By this time, Daniel Broderick had become a very prominent local lawyer, serving as the president of the San Diego Bar Association. This made it extremely difficult for Betty to find a lawyer willing to represent her in the divorce, which she believed put her at a distinct disadvantage.[14] Betty also believed that Dan used his legal influence to win sole custody of their children, sell their house against her wishes and bilk her out of her rightful share of his income.[15]

The divorce was finalized in 1989, four years after Dan filed the petition. Betty Broderick's behavior became increasingly violent and irrational. She left hundreds of profane messages on Dan's answering machine, and ignored numerous restraining orders that forbade her from setting foot on Dan's property. She vandalized his new home, and even drove her car into his front door despite the fact that their children were inside the house at the time.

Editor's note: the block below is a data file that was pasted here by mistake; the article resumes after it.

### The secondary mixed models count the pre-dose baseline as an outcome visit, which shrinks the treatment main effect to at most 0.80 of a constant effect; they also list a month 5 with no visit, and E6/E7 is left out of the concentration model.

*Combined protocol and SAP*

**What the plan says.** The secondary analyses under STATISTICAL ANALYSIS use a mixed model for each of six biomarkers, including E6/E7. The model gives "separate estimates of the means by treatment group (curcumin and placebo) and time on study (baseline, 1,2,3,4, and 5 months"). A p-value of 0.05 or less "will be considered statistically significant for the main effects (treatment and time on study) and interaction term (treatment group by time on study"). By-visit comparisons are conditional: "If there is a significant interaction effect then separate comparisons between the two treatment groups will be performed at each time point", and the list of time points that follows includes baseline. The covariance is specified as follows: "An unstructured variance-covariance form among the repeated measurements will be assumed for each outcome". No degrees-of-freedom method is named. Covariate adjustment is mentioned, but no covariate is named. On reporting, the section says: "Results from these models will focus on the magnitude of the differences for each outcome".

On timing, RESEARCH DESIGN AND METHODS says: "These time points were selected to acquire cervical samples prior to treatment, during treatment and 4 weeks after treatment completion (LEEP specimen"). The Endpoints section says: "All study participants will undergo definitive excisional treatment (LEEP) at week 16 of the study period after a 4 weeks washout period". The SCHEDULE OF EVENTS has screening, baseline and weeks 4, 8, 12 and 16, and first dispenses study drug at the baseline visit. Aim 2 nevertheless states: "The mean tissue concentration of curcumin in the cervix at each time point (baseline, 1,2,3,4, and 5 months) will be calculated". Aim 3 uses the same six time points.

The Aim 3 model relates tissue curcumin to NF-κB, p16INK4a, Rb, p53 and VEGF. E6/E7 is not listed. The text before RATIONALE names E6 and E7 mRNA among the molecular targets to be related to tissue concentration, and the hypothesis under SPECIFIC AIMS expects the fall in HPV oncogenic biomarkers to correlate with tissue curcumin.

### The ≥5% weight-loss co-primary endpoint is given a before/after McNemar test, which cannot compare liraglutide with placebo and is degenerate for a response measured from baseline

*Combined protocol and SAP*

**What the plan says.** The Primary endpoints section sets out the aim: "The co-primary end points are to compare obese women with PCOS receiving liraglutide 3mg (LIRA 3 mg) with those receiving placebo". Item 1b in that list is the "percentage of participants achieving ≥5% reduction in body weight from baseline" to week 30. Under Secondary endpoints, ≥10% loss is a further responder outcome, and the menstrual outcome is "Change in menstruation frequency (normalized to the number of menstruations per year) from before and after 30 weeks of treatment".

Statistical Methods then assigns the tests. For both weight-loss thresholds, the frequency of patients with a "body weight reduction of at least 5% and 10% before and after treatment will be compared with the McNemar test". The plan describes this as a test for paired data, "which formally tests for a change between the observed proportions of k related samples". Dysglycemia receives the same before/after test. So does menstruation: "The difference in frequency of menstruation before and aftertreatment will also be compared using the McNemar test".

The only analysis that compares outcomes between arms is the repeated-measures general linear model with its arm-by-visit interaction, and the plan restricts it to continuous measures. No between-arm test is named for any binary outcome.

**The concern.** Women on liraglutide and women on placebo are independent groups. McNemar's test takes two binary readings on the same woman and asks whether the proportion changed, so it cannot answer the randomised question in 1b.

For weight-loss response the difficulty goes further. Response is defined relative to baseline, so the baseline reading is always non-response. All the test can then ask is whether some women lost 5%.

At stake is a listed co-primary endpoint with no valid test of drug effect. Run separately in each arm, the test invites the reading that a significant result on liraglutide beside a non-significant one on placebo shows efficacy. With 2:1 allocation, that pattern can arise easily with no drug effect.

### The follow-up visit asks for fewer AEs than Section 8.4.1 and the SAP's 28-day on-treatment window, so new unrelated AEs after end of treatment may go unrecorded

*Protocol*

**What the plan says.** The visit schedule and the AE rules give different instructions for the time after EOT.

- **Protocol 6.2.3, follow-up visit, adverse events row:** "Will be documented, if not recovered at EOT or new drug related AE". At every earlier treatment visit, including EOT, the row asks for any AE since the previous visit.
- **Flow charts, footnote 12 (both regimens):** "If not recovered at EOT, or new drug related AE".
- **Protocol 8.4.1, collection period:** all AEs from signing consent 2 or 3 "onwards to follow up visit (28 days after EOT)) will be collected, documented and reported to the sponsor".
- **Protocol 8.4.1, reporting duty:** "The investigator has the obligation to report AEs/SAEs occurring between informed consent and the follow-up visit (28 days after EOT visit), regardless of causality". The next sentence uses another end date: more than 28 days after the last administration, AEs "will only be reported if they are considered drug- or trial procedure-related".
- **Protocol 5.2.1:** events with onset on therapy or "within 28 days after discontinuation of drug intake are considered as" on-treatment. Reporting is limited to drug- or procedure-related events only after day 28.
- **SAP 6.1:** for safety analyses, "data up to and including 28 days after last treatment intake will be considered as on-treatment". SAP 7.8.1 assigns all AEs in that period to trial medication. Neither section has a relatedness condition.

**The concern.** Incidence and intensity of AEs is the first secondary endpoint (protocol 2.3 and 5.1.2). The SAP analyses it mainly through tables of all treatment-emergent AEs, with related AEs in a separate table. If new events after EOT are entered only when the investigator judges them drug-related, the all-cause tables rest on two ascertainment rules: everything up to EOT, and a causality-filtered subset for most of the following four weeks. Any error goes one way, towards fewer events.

On April 22, 1989, Dan and Kolkena were married. Kolkena had been concerned about Broderick's behavior and even urged Dan wear a bulletproof vest to their wedding. However, Broderick did not arrive and the wedding proceeded without incident.[11] After the wedding, Betty Broderick claimed that Linda Broderick taunted her by mailing her facial cream and slimming treatment ads.

Murders[edit]

Eight months after buying a Smith & Wesson revolver and seven months after Dan and Linda were married, Betty Broderick drove to Dan's house at 1041 Cypress Avenue in the Marston Hills neighborhood near Balboa Park in San Diego.[2] Broderick used a key that she had stolen from her daughter Lee to enter the house while the couple slept; she shot and killed them. The murders occurred at 5:30 a.m. on Sunday, November 5, 1989—two days before Betty's 42nd birthday. Two bullets hit Linda in the head and chest, killing her instantly; one bullet hit Dan in the chest as he apparently was reaching for a phone; one bullet hit the wall, and one bullet hit a nightstand. Dan was 44 (17 days shy of his 45th birthday); Linda was 28.